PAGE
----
By Ryan McMaken*
In the wake of the Chalottesville riot, it’s been interesting how quickly the focus has shifted away from the actual events in Charlottesville and toward the public pundits and intellectuals are expressing opinions about the events.
Already, the media has lost interest in analyzing the details of the event itself, and are instead primarily reporting on what Donald Trump, his allies, and his enemies have to say about it.
This is an important distinction in coverage. Rather than attempt to supply a detailed look at who was at the event, what was done, and what the participants — from both sides — have to say about it, we are instead exposed primarily to what people in Washington, DC, and the political class in general, think about the events in which they were not directly involved.
This focus illustrates what has long been a bias among the reporters and pundits in the national media: a bias toward focus on the national intellectual class rather than on events that take place outside the halls of official power.
Note, however, that those quoted rarely have any special knowledge about the events themselves. Their opinions are covered not because they are knowledgeable, but because their quotations fit easily into a narrative that the media wishes to perpetuate.
In a March 2017 column, Peter Klein noted this bias and what economist F.A. Hayek had to say about it:
The intellectual, according to Hayek, is not an expert or deep thinker; “he need not possess special knowledge of anything in particular, nor need he even be particularly intelligent, to perform his role as intermediary in the spreading of ideas. What qualifies him for his job is the wide range of subjects on which he can readily talk and write … Such people wield enormous influence because most us learn about world events and ideas through them. “It is the intellectuals in this sense who decide what views and opinions are to reach us, which facts are important enough to be told to us, and in what form and from what angle they are to be presented” (pp. 372–73).
Klein then quotes Hayek at length:
It is perhaps the most characteristic feature of the intellectual that he judges new ideas not by their specific merits but by the readiness with which they fit into his general conceptions, into the picture of the world which he regards as modern or advanced. . . . As he knows little about the particular issues, his criterion must be consistency with his other views and suitability for combining into a coherent picture of the world. Yet this selection from the multitude of new ideas presenting themselves at every moment creates the characteristic climate of opinion, the dominant Weltanschauung of a period, which will be favorable to the reception of some opinions and unfavorable to others and which will make the intellectual readily accept one conclusion and reject another without a real understanding of the issues.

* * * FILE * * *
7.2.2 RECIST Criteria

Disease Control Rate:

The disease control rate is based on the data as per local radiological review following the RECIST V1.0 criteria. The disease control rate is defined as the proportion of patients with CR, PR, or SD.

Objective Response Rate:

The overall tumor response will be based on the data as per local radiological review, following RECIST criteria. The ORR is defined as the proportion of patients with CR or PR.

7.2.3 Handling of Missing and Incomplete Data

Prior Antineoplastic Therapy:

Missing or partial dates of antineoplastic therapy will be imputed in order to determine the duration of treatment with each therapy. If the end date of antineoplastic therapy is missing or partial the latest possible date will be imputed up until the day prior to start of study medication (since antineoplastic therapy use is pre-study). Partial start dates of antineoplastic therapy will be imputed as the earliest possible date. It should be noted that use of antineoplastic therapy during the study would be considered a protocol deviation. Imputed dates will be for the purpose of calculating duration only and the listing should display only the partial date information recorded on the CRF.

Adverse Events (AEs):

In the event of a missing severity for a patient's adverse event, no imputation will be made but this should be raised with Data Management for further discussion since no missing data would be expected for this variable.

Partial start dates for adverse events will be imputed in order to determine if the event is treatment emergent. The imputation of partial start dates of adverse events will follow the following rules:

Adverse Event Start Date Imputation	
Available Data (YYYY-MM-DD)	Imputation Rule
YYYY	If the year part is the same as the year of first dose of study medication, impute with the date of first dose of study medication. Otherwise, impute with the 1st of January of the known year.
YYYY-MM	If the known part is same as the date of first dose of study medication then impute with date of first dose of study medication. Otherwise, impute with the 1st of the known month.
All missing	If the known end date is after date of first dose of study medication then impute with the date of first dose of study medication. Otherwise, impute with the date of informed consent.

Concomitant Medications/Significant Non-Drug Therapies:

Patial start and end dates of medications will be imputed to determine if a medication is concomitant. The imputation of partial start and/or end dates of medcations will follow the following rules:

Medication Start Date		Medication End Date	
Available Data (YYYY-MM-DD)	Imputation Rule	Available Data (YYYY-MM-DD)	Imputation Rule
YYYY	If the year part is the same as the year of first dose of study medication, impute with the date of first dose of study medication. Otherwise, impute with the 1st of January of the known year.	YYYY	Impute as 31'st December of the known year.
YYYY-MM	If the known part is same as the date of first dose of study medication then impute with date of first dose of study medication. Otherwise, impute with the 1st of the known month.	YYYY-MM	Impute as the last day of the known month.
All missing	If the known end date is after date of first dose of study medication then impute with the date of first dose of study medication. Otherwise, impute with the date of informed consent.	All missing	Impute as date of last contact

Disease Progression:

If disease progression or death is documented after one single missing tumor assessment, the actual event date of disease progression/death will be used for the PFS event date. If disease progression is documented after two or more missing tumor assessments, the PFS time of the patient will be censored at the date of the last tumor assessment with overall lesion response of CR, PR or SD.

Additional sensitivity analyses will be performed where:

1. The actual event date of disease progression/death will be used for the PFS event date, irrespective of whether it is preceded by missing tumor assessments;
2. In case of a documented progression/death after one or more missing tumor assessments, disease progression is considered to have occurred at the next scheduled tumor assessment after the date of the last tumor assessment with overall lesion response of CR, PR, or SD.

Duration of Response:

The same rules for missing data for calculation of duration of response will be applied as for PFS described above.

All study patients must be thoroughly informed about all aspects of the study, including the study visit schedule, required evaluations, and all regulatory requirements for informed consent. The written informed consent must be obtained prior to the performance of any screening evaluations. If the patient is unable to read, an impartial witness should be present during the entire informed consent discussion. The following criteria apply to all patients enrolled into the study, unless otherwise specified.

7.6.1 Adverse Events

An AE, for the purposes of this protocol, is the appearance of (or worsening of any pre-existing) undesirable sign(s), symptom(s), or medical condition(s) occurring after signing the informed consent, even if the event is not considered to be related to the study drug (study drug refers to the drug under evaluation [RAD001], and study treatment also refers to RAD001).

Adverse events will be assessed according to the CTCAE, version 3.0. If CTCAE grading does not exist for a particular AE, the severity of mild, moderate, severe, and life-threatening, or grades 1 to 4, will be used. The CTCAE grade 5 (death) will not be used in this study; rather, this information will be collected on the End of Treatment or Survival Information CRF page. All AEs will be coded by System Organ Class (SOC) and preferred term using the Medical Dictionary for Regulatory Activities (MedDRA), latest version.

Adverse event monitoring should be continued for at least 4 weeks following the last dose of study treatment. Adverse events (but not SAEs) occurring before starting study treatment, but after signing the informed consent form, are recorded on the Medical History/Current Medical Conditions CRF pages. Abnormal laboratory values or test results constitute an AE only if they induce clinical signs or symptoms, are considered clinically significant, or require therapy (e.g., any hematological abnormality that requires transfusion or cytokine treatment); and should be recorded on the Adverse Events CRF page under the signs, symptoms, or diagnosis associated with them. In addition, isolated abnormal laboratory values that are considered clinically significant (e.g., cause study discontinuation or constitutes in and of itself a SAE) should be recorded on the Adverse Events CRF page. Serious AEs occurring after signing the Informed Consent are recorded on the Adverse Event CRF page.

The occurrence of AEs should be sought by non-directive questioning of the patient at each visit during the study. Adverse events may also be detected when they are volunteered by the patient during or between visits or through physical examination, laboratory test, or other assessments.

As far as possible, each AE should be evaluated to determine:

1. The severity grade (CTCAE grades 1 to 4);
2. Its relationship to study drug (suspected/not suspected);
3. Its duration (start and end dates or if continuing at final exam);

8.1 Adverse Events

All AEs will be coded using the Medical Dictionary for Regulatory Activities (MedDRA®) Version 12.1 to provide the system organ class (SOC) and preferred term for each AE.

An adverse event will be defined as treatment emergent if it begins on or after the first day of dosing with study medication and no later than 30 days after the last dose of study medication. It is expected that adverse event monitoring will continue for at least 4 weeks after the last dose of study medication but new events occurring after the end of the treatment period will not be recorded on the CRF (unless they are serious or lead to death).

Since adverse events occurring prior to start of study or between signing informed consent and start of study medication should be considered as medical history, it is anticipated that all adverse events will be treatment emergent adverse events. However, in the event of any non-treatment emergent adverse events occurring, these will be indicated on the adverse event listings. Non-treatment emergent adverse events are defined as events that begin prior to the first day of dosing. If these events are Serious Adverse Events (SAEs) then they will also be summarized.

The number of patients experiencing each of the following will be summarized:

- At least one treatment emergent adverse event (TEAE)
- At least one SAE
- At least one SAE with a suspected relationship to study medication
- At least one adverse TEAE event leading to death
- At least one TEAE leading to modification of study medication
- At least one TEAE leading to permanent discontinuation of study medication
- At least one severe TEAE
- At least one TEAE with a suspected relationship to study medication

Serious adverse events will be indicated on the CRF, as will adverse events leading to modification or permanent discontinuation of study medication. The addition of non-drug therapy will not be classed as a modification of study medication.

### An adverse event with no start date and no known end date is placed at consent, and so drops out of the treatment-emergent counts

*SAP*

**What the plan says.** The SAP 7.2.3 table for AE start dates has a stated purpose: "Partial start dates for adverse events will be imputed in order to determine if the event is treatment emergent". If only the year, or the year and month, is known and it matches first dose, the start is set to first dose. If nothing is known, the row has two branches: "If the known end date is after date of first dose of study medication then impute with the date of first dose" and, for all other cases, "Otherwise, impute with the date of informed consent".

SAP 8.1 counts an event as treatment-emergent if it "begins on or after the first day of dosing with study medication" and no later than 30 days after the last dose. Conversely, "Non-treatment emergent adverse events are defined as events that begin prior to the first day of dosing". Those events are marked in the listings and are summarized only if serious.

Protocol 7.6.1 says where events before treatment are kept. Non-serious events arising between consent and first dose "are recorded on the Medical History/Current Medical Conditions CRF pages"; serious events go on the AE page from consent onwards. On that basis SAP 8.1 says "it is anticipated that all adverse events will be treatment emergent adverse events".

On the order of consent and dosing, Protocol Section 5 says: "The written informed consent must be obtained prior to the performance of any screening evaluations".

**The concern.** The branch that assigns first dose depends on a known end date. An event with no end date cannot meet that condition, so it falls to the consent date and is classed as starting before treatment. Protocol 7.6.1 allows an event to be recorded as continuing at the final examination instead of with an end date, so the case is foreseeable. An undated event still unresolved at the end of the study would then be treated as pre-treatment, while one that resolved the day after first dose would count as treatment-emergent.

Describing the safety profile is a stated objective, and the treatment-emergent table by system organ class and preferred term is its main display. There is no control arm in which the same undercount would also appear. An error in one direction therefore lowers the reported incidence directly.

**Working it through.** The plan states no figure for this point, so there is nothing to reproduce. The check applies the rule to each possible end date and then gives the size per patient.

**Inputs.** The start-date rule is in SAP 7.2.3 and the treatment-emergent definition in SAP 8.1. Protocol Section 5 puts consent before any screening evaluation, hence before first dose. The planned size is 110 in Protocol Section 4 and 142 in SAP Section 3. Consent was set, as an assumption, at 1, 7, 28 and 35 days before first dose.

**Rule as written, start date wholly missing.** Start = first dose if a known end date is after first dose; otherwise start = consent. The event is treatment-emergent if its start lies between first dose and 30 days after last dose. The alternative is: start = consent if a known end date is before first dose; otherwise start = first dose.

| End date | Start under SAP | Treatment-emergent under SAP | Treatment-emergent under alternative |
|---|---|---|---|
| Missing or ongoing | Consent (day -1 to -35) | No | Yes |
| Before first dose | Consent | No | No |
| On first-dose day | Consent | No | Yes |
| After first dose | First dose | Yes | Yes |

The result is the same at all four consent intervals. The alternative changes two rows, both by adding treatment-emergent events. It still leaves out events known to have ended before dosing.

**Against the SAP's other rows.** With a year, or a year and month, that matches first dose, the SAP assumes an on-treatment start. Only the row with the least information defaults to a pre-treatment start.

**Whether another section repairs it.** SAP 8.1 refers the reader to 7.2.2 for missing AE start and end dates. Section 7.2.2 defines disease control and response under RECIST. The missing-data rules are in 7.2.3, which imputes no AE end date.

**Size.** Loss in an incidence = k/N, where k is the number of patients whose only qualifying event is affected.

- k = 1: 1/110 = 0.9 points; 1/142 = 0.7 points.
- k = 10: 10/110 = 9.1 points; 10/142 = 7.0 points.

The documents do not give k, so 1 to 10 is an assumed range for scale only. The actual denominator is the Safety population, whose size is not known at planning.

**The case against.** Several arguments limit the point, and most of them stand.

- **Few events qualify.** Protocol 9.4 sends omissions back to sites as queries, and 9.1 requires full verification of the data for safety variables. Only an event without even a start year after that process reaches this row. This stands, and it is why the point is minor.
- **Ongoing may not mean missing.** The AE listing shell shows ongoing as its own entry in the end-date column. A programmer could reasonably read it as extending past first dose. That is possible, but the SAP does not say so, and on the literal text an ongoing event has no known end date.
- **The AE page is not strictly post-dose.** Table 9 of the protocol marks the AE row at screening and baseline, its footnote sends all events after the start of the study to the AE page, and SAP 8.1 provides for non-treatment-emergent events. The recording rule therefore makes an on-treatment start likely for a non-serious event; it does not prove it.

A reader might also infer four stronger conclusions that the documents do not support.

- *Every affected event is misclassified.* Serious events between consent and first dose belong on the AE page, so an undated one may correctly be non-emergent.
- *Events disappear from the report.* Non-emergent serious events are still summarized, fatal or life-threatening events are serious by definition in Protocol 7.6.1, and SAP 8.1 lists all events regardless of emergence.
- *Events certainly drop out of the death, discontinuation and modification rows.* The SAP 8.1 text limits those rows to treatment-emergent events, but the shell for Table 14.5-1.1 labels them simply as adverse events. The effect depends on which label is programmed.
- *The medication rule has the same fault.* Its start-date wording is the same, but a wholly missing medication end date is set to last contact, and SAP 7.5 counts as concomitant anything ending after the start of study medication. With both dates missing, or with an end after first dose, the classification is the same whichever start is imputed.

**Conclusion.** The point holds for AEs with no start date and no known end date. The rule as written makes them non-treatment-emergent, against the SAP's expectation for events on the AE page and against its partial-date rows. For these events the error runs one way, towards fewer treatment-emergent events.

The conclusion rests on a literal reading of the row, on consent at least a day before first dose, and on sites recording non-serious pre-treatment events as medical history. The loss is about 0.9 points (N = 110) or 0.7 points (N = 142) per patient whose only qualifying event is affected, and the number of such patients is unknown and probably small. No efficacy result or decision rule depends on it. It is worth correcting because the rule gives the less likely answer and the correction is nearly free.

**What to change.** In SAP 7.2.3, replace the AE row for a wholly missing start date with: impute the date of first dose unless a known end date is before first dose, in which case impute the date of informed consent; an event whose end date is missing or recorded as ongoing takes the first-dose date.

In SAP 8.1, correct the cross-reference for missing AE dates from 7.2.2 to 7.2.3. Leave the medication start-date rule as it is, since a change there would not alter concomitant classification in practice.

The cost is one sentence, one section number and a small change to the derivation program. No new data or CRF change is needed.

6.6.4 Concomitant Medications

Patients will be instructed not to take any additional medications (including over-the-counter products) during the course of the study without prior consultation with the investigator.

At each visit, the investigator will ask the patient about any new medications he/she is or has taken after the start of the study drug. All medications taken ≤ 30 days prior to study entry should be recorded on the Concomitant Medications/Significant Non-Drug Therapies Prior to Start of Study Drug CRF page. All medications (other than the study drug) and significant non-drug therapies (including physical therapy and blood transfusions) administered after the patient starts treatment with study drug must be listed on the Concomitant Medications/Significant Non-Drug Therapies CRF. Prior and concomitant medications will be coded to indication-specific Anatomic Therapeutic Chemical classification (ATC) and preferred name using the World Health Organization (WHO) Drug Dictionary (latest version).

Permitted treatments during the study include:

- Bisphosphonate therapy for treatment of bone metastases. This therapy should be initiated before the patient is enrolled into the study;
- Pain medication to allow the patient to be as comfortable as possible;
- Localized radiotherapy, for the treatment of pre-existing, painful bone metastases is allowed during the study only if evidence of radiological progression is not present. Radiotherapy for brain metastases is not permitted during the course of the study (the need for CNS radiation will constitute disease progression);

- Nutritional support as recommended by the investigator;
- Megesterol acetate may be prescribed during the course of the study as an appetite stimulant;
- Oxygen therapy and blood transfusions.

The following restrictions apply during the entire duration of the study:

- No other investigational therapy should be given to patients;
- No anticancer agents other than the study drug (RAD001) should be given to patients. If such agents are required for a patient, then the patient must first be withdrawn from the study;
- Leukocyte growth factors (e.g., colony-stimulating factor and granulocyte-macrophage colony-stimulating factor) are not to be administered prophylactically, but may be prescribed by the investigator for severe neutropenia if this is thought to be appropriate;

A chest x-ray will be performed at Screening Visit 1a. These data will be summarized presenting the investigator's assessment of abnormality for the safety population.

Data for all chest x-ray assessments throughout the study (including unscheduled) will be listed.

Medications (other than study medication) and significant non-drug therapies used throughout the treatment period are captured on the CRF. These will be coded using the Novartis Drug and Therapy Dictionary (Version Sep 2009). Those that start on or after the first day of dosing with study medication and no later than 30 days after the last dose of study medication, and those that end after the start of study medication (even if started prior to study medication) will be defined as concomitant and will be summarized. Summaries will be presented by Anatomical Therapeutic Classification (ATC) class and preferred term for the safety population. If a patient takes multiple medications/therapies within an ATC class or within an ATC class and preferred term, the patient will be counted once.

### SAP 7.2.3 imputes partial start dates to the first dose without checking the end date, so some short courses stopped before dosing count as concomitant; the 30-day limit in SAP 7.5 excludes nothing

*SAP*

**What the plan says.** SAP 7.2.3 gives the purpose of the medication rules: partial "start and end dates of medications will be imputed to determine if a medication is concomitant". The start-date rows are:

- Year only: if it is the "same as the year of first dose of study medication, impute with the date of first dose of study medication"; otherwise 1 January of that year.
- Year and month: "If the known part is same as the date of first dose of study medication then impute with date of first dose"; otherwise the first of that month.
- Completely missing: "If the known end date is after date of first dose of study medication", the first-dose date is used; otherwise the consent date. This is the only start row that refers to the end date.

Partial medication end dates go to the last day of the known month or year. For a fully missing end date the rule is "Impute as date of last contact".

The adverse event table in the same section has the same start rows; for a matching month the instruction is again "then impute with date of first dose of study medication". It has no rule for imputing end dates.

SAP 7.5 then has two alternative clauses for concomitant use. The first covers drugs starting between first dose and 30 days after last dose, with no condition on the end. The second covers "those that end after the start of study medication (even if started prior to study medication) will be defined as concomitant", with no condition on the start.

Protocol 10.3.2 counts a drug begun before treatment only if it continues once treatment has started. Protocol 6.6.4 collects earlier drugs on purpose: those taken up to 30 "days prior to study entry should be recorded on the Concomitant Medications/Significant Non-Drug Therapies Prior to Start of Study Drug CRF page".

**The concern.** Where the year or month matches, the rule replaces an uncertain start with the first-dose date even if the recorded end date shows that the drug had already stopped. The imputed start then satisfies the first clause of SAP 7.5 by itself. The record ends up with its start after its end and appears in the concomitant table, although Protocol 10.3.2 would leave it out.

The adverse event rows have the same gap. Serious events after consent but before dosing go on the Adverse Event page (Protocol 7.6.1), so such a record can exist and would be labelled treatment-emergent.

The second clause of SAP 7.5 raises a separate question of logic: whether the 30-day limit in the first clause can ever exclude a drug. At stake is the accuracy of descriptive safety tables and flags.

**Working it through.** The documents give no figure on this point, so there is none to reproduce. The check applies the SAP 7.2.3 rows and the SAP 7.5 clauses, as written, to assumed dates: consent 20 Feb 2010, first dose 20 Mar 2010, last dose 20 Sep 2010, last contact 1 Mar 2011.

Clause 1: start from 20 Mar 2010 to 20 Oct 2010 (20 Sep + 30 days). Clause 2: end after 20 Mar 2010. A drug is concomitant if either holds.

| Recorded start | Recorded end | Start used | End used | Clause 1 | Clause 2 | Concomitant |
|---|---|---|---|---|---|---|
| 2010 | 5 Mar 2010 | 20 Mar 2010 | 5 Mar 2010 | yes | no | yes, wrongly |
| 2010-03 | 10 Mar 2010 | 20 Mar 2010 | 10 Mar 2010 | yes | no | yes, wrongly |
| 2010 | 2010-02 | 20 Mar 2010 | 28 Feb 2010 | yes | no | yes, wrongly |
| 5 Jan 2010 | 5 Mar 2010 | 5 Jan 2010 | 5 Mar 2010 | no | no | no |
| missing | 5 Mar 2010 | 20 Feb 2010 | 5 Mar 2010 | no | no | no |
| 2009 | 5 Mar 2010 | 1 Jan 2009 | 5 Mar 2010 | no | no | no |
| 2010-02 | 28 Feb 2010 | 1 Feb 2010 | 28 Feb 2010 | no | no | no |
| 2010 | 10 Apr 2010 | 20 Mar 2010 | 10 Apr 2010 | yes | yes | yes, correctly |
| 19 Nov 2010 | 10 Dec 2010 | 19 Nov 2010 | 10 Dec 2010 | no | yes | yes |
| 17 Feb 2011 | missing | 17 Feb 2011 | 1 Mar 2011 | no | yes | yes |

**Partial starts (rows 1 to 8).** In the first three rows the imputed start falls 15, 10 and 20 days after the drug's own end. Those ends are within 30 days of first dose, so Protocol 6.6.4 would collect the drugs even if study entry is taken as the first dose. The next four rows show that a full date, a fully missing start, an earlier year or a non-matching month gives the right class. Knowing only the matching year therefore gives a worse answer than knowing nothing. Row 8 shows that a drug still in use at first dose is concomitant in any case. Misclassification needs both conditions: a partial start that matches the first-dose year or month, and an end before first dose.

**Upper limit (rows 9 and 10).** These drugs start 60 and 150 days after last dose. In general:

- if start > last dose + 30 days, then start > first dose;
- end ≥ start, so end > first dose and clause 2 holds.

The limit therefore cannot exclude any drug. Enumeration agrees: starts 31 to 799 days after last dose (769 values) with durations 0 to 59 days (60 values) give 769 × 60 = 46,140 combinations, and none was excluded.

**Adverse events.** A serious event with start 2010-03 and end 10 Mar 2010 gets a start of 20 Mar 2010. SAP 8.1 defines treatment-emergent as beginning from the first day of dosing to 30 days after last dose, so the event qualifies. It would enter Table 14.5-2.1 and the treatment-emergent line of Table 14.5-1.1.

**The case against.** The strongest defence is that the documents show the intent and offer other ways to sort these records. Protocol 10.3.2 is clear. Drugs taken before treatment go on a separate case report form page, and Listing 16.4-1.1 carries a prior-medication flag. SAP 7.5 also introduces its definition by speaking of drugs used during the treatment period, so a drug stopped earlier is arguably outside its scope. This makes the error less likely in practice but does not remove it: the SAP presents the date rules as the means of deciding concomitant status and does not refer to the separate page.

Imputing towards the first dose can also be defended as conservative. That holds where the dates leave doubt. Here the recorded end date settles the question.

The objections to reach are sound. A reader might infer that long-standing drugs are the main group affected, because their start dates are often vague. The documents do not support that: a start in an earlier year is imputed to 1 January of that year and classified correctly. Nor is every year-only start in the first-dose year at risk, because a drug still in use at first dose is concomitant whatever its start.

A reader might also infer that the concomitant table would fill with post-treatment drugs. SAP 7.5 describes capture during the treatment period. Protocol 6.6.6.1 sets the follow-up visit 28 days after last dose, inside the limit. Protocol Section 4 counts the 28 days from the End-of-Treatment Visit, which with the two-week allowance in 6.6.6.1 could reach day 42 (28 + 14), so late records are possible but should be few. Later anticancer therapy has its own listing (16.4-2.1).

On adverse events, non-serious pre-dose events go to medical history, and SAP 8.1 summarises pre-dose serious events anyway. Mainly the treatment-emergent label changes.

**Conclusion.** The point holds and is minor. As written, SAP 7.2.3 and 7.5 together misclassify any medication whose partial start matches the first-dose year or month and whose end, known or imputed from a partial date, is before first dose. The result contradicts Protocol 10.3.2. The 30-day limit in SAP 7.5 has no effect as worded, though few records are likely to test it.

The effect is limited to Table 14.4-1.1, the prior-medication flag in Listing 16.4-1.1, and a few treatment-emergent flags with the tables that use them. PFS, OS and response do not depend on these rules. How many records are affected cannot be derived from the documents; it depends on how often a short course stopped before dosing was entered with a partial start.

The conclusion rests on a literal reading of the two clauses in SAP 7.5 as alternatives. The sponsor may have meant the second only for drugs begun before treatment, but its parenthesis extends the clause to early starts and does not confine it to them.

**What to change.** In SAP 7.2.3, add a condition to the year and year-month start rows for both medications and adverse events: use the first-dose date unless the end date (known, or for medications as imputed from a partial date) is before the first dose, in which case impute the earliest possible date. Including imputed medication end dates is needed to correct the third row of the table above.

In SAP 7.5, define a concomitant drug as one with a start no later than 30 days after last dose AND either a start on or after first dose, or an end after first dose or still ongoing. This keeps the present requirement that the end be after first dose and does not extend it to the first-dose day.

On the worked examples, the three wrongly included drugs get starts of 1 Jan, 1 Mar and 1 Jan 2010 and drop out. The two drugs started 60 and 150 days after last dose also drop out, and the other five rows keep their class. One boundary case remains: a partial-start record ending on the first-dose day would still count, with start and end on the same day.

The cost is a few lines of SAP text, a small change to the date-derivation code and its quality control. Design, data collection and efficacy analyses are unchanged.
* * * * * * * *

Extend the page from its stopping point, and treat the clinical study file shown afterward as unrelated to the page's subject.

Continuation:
Consequently, the media’s focus is not on relating the specifics of a particular event, and then allowing the reader to come to his own conclusions. Instead, the focus is on appealing to the opinions of those in position of power, and filtering all events through this lens, as to let the consumers of media know how they should think.
Bias is not the only factor at work here, though. The excessive reliance on reliable and predictable “expert” sources stems from a need to constantly invent new news stories for broadcast and publication — and from a general laziness among publishers, editors, and journalists themselves. Traditional journalism requires true investigation and compilation of a variety of messy and disorganized facts. It’s much easier, however, to simply call up a politician or an expert and create the facts by eliciting a “newsworthy” opinion from an important person. This approach becomes especially lucrative in a world of the 24-hour news cycle where considerations of time and money entice news organizations to create their own news rather than report on the events created by others.